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Answer:

It is a suffix. See explanation.

Explanation:

Some words in English and other languages can be made by adding some letters to other words.

The letters added can be called:

A prefix if they are added in front of the root word.

Examples:

  • patient : im - patient; the prefix im is used to form a word with an opposite meaning to the root word

  • word : fore - word; the prefix fore means before; here a text put before a book - an introduction to a book

A sufix if they are added at the end of the root word.

Examples:

  • quick : quick - ly; the sufix ly is used to transform an adjective to an adverb

  • music : music - al; the sufix al is used to create adjectives from nouns

Answer:

The more direct comparison used to create mental images would be a simile which is a type of metaphor.

Explanation:

A simile directly compares two ideas using words such as #like or as or than#.

Examples of similes:

Our new jig-saw cut through the wood like a knife through butter.

The approaching asteroid is bigger than the State of Texas.

Answer:

Fun = enjoyable to be with
Funny = makes you laugh

Explanation:

Somebody might say you're 'fun' because you always have interesting things to talk about, or good ideas about what to do if you go out for the evening. It means the opposite of dull or boring.

If somebody says you are funny, it means that you tell jokes or do things that make them laugh. It is connected with the idea of humour. Some who is funny has a good sense of humour.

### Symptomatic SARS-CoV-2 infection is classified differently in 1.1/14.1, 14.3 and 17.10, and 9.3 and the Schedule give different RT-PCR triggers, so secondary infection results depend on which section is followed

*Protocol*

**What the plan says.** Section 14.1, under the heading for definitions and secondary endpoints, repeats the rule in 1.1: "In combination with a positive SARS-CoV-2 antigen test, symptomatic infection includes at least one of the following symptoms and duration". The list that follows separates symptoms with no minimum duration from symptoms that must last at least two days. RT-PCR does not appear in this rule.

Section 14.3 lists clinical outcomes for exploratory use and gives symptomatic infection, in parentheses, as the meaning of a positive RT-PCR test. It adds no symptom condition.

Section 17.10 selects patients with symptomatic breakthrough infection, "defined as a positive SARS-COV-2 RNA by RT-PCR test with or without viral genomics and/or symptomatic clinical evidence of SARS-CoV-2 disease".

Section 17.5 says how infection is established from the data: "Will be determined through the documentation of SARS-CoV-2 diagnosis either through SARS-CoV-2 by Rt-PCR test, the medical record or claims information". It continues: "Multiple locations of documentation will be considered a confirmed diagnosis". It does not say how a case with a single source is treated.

You don't need to be funny to be fun!

Answer:

Assonance is the repetition of vowel sounds within words that start with different consonants, within the same line of a poem, or close to each other when in prose.

Explanation:

The following is an example of assonance written by a drummer.
The words of interest are in italics:

Our drum sticks click on the tin of our rims
Then share the beat of our snares in pairs
Beckoning the tenors to envelope our sound
The bass bangs out cadence; steady, alive.
We march past the judges on stairs in the square.

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Answer:

After Bob found that his advertising campaign failed, he wanted to go back to the drawing board.

Explanation:

It's an idiom which basically means starting something all over again.

Answer:

I think you refer to the lexeme.
Answer: try

Explanation:

In that way, the lexeme in the word "trying" is 'try', being the -ing a gerund.

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